Rape shield and juvenile confidentiality laws are used to protect victim’s identities and reputations. These laws have always been controversial, as they usually make it extremely difficult for criminal defendants to defend themselves from rape and/or other sexual crime charges. These violations of the right to due process were usually tolerated to encourage victims to use the legal system. Savannah Dietrich’s story turns this established debate on its head and pits these confidentiality laws against another important area of Constitutional law.
Dietrich was at a party when she passed out after consuming too much alcohol. While Dietrich was unconscious, a pair of boys undressed the than sixteen year old and sexually abused her. The extent of their sexual attack is unknown, although they did post pictures of Dietrich online. Savannah discovered these pictures a month later. The boys were subsequently charged with sexual assault and misdemeanor voyeurism (looking at someone nude without their consent), although they reached a plea agreement with the prosecution. Dietrich was unaware of the plea bargain until the initial hearings. During the hearings, Judge Dee McDonald ordered all participants not to discuss the crime or the hearings. Dietrich, however, wanted her story to become public and subsequently began twittering about the case, including the names of her attackers. The defense wanted the judge to charge her with contempt of court, but later withdrew the motion after public outcry.
There are many reasons the judge and the defense wanted the gag order, or order to remain silent, in place. Although the defense had already come to a plea agreement, thereby admitting their guilt and avoiding a jury trial, sentencing has yet to be given. The defense may fear public opinion would prejudice the judge into giving a harsher sentence then intended. In addition, the defendants are minors and the judge is compelled by law to keep the identities of all minors involved in a crime a secret for as long as possible.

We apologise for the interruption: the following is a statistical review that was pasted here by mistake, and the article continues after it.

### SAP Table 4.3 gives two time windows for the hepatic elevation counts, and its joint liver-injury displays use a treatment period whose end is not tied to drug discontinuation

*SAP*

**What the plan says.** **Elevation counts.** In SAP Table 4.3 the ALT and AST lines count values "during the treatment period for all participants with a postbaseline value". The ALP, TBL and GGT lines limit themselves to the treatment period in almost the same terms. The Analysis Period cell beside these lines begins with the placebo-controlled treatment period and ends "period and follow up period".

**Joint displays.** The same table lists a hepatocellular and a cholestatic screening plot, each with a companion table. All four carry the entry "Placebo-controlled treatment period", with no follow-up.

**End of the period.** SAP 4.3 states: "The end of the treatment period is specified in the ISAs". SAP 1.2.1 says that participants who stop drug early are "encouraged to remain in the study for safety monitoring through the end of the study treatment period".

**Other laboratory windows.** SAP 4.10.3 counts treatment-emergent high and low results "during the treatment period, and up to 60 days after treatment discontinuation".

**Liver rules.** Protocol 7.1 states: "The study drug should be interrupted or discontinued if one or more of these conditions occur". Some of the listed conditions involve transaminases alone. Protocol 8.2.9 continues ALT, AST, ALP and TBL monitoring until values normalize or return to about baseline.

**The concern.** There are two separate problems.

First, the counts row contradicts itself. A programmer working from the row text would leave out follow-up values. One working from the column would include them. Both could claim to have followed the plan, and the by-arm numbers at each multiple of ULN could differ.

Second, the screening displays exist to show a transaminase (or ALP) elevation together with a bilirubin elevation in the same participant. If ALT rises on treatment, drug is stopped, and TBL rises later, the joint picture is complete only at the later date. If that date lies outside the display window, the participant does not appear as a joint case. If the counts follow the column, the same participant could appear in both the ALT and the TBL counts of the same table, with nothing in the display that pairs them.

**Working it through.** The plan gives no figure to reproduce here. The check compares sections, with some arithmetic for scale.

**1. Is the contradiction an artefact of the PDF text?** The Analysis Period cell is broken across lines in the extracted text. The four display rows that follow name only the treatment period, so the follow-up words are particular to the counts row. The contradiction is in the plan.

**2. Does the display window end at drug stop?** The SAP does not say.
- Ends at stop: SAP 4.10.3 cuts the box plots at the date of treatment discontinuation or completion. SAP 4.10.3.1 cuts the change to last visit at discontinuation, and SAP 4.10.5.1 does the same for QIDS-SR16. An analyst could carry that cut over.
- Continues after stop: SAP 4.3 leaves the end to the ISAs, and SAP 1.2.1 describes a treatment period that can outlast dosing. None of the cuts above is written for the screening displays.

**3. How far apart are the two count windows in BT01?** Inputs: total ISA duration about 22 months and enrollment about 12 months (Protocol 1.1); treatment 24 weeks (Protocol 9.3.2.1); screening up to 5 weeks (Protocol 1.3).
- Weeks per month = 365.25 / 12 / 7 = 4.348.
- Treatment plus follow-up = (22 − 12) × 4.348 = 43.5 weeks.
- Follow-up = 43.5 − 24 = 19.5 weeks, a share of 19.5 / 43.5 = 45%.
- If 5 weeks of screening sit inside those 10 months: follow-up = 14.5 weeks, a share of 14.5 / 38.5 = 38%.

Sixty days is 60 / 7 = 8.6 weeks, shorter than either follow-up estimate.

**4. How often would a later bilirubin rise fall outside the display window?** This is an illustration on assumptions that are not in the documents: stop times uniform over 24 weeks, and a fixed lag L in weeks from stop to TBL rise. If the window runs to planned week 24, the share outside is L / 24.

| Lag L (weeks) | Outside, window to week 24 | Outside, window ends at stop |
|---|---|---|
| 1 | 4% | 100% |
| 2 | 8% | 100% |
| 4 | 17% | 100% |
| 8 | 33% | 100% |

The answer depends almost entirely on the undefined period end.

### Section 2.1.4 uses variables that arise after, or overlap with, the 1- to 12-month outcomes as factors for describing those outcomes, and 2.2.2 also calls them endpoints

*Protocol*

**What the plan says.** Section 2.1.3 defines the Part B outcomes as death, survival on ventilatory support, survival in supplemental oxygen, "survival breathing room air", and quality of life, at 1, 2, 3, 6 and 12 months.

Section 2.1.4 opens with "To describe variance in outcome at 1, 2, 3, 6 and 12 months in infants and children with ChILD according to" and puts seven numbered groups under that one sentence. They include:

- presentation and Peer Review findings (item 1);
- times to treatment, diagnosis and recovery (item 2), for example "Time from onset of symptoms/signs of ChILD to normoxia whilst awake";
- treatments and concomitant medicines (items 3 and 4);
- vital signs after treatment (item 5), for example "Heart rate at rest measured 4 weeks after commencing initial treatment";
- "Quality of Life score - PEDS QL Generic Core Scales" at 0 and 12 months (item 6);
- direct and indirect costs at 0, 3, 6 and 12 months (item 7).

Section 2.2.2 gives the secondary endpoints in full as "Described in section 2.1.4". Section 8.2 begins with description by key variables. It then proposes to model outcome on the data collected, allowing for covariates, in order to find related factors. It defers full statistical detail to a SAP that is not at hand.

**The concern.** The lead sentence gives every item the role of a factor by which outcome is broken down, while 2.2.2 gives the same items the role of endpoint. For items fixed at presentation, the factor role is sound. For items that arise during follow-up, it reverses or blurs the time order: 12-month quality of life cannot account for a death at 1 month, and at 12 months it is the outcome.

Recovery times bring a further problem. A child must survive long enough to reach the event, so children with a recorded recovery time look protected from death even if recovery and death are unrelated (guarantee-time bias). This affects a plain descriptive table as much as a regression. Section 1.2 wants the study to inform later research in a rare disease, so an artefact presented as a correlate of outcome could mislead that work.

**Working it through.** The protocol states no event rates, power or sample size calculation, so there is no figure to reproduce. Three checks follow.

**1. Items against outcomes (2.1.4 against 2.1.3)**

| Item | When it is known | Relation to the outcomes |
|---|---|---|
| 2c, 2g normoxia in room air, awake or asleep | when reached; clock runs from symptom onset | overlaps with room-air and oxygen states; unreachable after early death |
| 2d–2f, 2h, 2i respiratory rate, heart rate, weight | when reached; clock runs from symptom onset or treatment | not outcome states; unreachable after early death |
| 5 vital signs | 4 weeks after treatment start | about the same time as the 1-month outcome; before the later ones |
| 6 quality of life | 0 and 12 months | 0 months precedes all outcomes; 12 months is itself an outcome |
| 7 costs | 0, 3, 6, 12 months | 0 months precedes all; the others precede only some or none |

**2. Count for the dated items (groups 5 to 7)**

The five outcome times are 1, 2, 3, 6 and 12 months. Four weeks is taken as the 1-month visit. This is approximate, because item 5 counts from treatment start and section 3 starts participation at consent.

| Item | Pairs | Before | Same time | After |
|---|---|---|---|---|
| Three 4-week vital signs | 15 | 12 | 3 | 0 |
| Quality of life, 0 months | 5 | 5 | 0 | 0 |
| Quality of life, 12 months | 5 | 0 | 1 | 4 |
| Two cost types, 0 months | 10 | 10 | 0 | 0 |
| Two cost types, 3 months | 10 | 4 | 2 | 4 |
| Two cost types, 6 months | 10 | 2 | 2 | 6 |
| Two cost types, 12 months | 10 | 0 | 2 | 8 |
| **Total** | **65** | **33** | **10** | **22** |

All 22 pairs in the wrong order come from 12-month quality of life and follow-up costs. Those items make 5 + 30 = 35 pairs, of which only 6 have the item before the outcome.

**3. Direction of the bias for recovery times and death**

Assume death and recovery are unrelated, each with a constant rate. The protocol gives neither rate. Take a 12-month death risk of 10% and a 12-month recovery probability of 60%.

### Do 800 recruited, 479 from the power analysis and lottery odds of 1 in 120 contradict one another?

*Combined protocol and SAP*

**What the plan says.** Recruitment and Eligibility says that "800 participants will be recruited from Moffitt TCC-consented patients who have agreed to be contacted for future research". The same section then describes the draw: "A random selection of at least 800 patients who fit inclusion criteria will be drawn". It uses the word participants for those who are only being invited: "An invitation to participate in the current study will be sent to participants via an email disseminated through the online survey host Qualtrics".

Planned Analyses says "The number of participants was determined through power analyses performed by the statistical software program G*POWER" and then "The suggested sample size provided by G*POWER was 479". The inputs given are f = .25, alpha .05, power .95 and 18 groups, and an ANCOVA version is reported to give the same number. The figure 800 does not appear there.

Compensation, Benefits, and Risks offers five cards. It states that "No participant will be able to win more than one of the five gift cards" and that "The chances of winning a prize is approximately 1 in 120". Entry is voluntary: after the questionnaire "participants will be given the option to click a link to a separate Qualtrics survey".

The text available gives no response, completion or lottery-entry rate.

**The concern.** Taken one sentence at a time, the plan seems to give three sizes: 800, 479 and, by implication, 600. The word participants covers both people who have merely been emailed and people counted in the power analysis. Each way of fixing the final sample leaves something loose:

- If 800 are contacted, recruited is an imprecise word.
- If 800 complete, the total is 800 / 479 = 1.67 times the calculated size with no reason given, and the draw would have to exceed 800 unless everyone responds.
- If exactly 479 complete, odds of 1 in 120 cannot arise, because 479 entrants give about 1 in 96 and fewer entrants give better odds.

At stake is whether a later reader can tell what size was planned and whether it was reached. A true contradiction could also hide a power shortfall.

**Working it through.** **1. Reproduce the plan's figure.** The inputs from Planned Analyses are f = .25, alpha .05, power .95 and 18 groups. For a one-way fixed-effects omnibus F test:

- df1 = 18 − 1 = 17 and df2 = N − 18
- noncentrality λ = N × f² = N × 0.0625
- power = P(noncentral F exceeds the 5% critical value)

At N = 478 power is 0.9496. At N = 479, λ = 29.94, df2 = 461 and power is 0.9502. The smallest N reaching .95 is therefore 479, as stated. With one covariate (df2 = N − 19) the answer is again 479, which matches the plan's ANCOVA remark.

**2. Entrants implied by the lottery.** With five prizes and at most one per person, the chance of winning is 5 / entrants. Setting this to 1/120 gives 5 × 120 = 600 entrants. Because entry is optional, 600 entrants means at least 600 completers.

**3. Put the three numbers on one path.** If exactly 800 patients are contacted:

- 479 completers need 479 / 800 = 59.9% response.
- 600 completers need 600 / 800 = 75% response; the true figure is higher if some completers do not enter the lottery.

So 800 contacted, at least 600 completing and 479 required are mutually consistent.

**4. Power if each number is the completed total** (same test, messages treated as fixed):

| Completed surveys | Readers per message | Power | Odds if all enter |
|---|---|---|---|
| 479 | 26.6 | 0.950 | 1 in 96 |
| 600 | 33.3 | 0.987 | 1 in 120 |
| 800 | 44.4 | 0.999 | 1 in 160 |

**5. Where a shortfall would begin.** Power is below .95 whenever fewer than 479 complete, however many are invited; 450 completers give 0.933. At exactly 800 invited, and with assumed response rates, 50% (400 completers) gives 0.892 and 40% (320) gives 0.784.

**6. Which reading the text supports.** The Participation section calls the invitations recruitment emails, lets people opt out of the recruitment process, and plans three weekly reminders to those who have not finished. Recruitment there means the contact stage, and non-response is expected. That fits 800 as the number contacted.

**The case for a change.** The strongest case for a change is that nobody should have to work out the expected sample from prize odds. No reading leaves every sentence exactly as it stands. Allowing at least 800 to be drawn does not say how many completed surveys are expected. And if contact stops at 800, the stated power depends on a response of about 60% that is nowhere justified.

The plaintiff, however, has already had her identity stripped from her. Part of the boy’s crime was posting nude pictures of Dietrich over the internet. Identifying the boys who did that to her on Twitter hardly seems to compare. Dietrich and her parents also welcome the media attention and consider it a violation of Dietrich’s right to free speech to prevent her from telling the public about what happened. Indeed, Dietrich’s story has already inspired an entire Facebook page dedicated to supporting her.
The irony of the situation, as stated earlier, is that the laws which legalize the judge’s gag order were partly intended for Dietrich’s protection. Before the 21st century, it was not uncommon for victims of sexual assault, usually women, to be blamed for what happened to them. In fact, had Dietrich been living in that era, her underage drinking would have been the focus of the story. The rape shield laws were intended to prevent the defense from using that to assault her character and the juvenile confidentiality laws were intended to allow young women like Dietrich to move on with their lives after the trial was over. It must be noted that Judge McDonald’s order covered Dietrich as well; the defendants were not allowed to talk about Dietrich anymore than Dietrich was allowed to talk about the defendants.
The 21st century, however, has wrought significant changes to the world the criminal justice system operates in. Not just in communications technology, but also how the public views women who are sexually assaulted. Although the laws which obligated Judge McDonald to put the gag order on were done with the best of intentions, they did so with the assumption that women were powerless against a public perception which was completely biased against victims of sexual assault.
Perhaps it’s time to reevaluate these laws, not just for the criminal defendants who may be accused, but also for women like Savannah Dietrich who wish to regain power over their own lives.